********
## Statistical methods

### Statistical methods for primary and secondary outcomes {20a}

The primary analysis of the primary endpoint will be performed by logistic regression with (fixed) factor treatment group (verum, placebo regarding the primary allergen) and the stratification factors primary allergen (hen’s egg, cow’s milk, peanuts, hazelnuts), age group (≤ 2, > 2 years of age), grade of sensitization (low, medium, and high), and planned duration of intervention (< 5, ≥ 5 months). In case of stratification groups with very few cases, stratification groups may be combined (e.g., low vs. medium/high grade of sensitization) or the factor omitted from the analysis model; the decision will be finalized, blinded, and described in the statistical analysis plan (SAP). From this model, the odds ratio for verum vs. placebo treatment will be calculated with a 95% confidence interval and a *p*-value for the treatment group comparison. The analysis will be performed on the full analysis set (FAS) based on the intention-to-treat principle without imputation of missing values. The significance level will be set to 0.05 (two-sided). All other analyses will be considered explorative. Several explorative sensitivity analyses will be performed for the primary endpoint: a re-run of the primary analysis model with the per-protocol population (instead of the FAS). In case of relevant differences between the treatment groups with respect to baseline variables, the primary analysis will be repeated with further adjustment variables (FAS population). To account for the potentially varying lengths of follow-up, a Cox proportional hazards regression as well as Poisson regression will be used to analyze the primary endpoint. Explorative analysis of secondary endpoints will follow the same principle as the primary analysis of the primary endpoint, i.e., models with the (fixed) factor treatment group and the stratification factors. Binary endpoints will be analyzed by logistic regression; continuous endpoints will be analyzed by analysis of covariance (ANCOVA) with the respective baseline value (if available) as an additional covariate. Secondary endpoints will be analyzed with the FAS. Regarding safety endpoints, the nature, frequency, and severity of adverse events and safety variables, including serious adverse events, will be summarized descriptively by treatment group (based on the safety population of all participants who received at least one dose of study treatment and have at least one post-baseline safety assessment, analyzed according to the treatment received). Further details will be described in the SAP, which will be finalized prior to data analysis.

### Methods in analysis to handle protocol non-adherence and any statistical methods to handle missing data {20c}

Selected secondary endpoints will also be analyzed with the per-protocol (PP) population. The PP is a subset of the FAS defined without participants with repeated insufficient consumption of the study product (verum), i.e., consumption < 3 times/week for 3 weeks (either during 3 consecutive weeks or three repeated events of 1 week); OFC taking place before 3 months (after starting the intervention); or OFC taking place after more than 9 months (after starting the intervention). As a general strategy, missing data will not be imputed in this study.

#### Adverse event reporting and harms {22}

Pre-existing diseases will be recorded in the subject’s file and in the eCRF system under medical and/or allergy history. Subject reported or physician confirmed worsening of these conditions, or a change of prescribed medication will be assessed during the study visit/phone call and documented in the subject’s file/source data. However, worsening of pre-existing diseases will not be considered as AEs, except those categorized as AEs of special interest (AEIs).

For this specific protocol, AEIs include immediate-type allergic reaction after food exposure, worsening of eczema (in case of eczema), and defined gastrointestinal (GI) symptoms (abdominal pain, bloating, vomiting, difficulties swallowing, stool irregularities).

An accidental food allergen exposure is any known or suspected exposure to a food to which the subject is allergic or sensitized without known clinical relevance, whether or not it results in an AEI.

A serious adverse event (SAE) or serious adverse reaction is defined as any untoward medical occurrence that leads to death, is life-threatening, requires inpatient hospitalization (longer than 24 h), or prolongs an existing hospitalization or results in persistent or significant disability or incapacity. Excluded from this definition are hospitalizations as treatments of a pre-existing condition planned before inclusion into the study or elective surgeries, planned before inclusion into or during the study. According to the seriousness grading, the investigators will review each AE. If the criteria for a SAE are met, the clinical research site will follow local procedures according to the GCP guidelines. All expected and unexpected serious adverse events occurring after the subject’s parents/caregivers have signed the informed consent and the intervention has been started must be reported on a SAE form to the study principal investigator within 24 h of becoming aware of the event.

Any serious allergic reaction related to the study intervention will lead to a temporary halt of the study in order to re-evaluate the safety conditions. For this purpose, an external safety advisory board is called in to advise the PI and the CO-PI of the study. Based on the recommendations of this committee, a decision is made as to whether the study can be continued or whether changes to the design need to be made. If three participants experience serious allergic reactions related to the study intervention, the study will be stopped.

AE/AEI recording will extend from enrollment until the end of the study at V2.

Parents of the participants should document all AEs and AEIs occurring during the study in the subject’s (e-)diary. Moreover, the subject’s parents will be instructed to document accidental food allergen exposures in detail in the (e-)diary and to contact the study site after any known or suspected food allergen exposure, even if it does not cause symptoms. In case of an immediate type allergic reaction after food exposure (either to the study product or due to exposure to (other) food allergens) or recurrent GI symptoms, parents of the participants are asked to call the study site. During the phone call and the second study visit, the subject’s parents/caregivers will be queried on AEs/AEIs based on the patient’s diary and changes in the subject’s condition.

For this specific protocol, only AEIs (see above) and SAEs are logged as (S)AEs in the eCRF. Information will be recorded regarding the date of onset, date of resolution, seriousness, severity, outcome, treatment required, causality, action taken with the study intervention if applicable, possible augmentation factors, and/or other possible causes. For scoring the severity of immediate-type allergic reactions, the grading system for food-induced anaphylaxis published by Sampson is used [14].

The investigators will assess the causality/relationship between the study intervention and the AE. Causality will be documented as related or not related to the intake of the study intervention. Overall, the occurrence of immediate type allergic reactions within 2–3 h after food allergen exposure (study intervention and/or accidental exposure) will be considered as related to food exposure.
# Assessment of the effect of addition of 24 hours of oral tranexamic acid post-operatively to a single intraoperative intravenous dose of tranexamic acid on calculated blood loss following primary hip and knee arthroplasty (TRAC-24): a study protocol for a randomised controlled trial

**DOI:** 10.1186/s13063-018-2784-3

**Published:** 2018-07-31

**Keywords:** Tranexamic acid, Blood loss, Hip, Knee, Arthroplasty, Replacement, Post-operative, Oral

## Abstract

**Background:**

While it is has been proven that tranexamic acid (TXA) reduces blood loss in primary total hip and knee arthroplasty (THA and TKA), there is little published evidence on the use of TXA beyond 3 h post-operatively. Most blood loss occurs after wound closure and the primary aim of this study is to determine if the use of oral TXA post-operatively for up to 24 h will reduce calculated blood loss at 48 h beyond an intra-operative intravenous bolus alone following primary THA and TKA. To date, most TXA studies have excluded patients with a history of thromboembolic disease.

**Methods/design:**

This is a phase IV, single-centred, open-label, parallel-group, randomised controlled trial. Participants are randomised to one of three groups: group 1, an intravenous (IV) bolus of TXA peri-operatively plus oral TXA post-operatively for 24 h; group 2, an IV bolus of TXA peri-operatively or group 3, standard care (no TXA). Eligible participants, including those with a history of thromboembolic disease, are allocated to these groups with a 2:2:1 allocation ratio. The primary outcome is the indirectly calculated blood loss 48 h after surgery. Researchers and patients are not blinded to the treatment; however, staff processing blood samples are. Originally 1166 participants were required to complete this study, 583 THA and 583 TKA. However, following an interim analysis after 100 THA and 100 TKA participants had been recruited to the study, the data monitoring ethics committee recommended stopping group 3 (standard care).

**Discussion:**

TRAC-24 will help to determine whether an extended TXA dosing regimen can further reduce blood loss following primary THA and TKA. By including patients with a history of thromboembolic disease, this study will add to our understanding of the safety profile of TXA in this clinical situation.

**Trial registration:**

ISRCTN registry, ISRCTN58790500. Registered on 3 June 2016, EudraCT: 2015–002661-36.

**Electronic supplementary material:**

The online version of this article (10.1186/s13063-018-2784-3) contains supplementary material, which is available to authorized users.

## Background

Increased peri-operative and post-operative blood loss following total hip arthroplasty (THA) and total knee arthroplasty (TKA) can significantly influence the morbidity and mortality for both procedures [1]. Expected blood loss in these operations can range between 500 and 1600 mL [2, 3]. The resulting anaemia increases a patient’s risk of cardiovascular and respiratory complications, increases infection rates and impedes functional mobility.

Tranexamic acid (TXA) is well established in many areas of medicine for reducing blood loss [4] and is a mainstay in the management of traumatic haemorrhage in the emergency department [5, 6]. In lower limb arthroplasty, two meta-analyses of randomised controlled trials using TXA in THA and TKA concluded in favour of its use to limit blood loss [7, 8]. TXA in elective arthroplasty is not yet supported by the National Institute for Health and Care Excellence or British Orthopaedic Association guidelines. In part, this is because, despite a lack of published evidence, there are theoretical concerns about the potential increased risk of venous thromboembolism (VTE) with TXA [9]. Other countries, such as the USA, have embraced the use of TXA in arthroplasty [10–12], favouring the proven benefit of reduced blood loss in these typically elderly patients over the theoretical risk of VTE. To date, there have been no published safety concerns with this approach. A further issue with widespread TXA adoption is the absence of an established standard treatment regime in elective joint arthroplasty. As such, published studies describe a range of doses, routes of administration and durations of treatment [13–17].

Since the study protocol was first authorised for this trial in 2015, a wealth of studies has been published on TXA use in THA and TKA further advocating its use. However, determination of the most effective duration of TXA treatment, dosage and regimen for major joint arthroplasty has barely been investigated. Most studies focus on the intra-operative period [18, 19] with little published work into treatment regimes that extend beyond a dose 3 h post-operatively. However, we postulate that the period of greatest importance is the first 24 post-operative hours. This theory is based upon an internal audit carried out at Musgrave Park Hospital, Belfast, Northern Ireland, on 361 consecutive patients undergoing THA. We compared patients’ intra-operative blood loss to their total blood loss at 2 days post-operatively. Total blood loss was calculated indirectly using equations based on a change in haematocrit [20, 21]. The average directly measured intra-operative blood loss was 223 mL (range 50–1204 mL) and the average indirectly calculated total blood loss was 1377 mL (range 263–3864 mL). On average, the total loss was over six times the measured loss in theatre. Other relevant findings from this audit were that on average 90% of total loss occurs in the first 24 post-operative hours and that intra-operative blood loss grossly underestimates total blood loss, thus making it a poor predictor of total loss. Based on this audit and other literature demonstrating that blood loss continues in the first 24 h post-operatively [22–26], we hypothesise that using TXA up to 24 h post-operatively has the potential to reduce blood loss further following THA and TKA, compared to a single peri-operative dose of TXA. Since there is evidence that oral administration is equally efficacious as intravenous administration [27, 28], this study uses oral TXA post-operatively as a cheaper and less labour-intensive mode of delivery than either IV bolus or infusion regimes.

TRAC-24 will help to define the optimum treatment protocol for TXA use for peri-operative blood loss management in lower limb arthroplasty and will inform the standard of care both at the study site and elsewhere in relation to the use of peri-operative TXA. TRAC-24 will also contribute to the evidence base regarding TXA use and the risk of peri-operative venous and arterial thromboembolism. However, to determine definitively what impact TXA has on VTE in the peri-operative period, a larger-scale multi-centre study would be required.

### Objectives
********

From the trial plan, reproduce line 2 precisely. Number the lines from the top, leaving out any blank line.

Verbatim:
### Statistical methods for primary and secondary outcomes {20a}